Lucid dreaming is the conscious perception of one’s state while dreaming. In this state a person usually has control over characters and the environment of the dream as well as the dreamer’s own actions within the dream.The occurrence of lucid dreaming has been scientifically verified.
Oneironaut is a term sometimes used for those who lucidly dream.
Dreams of absent-minded transgression (DAMT) are dreams wherein the dreamer absentmindedly performs an action that he or she has been trying to stop (one classic example is of a quitting smoker having dreams of lighting a cigarette). Subjects who have had DAMT have reported waking with intense feelings of guilt. One study found a positive association between having these dreams and successfully stopping the behavior.
One theory of déjà vu attributes the feeling of having previously seen or experienced something to having dreamt about a similar situation or place, and forgetting about it until one seems to be mysteriously reminded of the situation or place while awake. Déjà vu comes from the French language, meaning “Already seen.”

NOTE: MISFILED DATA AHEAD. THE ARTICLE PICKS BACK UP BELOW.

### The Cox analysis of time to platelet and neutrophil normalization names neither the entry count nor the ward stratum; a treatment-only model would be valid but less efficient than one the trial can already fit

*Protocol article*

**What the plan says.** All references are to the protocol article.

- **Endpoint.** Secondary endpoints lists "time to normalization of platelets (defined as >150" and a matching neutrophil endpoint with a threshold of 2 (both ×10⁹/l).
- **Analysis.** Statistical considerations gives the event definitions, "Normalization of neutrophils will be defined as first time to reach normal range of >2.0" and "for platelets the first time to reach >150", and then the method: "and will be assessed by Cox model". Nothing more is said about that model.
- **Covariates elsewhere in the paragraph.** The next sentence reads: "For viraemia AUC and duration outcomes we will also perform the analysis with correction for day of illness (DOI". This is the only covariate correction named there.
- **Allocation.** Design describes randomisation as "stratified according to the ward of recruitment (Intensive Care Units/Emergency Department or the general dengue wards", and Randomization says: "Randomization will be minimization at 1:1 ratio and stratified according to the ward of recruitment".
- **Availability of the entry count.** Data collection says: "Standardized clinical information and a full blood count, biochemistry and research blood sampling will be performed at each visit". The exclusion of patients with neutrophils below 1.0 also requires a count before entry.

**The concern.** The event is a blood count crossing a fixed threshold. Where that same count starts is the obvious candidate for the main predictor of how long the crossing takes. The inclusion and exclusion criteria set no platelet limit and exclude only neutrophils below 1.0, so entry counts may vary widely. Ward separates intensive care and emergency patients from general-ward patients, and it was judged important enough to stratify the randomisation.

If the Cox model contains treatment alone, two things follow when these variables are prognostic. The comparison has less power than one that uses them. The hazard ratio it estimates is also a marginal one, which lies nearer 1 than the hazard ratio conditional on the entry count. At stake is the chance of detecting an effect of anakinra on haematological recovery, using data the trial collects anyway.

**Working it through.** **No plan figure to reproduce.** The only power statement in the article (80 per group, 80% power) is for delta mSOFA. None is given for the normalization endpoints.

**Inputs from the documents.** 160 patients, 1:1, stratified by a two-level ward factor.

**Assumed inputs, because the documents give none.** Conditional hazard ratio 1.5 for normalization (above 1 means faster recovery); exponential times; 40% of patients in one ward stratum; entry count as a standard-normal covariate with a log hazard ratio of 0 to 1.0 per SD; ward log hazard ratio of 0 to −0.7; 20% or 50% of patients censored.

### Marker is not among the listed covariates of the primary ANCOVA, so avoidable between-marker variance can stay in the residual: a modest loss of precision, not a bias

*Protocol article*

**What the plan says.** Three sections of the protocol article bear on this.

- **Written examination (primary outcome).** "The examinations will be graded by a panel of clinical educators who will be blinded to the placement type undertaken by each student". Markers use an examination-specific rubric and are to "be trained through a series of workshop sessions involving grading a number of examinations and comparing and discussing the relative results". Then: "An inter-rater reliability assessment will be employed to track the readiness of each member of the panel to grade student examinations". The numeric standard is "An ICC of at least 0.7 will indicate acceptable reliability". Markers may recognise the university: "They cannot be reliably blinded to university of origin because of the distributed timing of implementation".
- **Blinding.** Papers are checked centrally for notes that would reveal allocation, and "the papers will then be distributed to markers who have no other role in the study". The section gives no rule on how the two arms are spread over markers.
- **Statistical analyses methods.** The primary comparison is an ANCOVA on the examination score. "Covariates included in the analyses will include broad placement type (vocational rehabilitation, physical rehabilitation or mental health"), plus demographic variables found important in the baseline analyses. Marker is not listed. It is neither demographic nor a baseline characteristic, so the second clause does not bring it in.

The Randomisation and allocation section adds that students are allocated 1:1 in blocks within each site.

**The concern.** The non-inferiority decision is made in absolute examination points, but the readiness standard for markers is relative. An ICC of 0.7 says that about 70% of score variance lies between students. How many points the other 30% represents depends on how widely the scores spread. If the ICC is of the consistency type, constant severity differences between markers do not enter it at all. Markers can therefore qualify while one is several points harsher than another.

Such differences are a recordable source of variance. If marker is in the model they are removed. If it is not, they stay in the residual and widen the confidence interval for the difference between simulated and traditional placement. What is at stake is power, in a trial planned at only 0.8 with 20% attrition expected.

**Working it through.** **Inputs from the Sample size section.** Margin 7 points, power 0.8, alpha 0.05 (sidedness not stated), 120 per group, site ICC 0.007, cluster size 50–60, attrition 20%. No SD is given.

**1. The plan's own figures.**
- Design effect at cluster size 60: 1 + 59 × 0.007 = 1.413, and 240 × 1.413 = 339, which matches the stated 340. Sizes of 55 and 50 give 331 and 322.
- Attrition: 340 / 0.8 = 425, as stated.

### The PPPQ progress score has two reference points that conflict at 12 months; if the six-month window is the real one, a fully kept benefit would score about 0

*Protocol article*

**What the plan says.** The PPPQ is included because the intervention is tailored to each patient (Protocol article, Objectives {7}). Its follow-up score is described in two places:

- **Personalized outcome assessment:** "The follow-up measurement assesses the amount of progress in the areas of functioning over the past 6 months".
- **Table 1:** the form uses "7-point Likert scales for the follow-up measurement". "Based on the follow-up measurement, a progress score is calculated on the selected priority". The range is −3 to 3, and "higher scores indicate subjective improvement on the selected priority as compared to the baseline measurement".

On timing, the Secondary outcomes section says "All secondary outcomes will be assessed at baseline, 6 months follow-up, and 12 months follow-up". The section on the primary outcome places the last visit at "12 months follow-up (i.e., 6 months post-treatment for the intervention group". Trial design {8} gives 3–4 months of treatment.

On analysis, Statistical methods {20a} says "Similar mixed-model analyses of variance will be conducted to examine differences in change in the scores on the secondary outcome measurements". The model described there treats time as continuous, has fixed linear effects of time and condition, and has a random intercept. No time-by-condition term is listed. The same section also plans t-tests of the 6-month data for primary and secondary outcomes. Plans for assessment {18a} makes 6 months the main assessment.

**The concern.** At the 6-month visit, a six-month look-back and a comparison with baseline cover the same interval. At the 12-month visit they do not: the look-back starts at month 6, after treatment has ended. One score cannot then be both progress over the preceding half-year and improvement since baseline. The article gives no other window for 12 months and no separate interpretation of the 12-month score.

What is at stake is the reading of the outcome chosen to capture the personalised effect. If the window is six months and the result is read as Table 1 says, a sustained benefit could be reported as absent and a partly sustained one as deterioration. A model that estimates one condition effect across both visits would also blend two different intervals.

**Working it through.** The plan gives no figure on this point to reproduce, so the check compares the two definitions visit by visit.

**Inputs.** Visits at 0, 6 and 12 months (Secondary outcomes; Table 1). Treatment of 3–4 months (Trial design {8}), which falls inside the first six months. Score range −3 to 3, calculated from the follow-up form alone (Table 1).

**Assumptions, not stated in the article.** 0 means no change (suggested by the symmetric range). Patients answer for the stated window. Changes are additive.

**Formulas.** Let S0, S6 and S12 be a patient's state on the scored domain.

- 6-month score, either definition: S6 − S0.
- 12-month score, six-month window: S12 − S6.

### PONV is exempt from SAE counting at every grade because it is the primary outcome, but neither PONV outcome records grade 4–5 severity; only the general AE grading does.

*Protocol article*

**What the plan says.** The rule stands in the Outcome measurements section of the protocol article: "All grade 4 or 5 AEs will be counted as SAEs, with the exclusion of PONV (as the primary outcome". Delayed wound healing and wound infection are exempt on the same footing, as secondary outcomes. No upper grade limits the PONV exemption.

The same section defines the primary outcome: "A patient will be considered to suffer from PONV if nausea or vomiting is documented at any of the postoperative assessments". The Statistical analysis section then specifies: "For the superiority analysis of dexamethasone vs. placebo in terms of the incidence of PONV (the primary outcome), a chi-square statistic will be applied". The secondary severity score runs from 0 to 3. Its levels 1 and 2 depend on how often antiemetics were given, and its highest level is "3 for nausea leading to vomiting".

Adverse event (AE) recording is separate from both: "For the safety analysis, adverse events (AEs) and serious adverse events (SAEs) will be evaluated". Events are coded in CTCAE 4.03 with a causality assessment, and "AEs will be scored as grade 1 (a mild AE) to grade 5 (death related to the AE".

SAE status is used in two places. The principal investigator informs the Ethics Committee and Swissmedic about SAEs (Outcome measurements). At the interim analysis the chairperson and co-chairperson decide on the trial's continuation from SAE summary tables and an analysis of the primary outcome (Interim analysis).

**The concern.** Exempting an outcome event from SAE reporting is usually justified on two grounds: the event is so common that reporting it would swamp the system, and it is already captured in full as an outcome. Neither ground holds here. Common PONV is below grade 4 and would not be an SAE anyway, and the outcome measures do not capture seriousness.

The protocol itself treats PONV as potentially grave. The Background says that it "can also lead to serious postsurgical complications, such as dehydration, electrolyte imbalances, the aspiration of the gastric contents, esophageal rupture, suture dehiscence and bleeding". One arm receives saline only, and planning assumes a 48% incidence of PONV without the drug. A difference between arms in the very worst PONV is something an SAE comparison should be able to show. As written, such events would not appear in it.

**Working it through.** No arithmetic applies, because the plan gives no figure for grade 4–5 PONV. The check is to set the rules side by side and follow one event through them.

Most people spend around a third of their lives asleep. Much of this is spent dreaming. The night-time realm of dreams has fascinated scientists and philosophers for centuries.
Yet despite this, few people really know much about dreamland. Some people even claim that they never dream.
The story of Joseph interpreting the dreams of the Pharaoh is one of the best known dream events in the Christian Bible.
Caligula dreamed on the night before his assasination that he was standing before Jupiter’s heavenly throne, only to be kicked back down to earth by the God.
Edgar Allen Poe frequently used dreams as the basis of his stories.
Albert Einstein’s theory of relativity was inspired by a dream whereby he was going down a mountainside ever faster, watching the appearance of the stars change as he approached the speed of light.
Frederich Kekule discovered the chemical structure of benzene in a dream. He went on to say: “Let us learn to dream, gentlemen, and then we may perhaps find the truth.”
All that we see or seem
Is but a dream within a dream
– Edgar Allen Poe
The interpretation of dreams is the royal road to a knowledge of the unconscious activities of the mind.
– Sigmund Freud